I was like the Pharisees who, knowing little about Jesus, dismissed Him as a nobody; but a dangerous nobody, a threat to their own authority. Without having heard Jesus speak, without having heard His words, they rejected the Word of God. This, of course is exactly what Nicodemus tried to tell them.
"Does our law condemn a man before it first hears him and finds out what he is doing?" [Jn 7:51]
Nicodemus, too, was a Pharisee, but he had taken the time to seek out Jesus, to question Him, to listen to Him, to see if He spoke the truth. And it was to Nicodemus that Jesus first spoke those words of redemption:
"For God so loved the world that he gave his only Son, so that everyone who believes in him might not perish but might have eternal life" [Jn 3:16].
Sadly, though, most of the Pharisees, like that younger me, were a bunch of snobs. You can almost hear them, can't you? This Jesus? He's from Galilee, a nobody from nowhere. How had the Apostle Nathaniel put it?
"Can anything good come from Nazareth?" [Jn 1:46] 
Even a soon to be Apostle can be a bit of a snob.
"Never before has anyone spoken like this man."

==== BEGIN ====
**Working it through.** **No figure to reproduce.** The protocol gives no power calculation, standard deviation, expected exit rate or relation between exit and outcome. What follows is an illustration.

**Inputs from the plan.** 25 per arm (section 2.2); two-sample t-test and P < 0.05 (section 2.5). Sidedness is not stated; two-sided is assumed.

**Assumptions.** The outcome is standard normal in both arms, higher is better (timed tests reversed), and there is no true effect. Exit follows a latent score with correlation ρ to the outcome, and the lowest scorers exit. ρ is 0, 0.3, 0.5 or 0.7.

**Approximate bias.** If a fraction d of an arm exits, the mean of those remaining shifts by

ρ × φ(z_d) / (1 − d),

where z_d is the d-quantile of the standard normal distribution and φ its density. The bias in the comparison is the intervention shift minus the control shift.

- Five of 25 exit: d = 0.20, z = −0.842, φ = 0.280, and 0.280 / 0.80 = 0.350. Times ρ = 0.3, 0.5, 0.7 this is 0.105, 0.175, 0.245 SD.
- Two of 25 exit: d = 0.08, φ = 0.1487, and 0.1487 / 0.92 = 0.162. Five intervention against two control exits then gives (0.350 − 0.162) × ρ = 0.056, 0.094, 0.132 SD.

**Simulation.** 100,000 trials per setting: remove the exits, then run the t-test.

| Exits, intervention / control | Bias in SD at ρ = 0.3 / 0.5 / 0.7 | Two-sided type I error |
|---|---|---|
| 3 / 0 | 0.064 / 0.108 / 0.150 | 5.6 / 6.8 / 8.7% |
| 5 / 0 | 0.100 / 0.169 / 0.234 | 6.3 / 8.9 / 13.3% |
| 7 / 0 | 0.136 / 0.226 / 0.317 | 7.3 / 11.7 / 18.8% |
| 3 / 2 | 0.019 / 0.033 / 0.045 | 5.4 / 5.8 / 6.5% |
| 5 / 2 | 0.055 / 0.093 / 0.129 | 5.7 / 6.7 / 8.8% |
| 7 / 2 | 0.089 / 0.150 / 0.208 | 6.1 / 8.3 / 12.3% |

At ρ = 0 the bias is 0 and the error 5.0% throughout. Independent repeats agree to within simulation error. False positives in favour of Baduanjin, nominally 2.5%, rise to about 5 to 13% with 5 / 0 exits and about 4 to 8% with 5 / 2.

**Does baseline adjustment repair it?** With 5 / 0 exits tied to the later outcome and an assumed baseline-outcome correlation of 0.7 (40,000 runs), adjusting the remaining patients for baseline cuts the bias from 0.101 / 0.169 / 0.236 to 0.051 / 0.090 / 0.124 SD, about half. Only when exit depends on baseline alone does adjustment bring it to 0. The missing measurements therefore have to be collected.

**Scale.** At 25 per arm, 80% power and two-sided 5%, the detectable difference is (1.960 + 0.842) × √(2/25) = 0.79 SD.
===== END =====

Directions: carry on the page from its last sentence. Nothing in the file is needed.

Isn't it interesting that so many of the people who encountered Jesus, even the Temple guards, who'd been sent to arrest Jesus, actually listened to Him, and realized they'd heard the truth?
"Never before has anyone spoken like this man."
What a remarkably courageous thing to say, knowing how much the chief priests and the Pharisees, despised Jesus.

What about us? Do we have the courage to speak out for our faith, to proclaim Jesus as Lord when He is under attack, as He is in our world today?

The world really hasn't changed all that much, has it? The Word of God causes division today just as it did in Jerusalem 2,000 years ago. 

The prophet Jeremiah encountered the same kind of division centuries earlier, when all the important folks plotted against him, just as their successors would plot against Jesus.

Remember how Simeon had revealed to Mary that Jesus would be "a sign that will be contradicted" [Lk 2:34]?
"a sign that will be contradicted"
And how many ignored Jesus, the sign God had sent, the sign of the Father's overwhelming love, and instead contradicted? 

Jesus' deeds both amazed and provoked, and His words affected all who heard that call to conversion: 
"Repent and believe in the Gospel" [Mk 1:15].
Some responded with hatred, some turned away unwilling to accept God's grace and the changes it demanded, but others underwent a fundamental, transformative change of heart.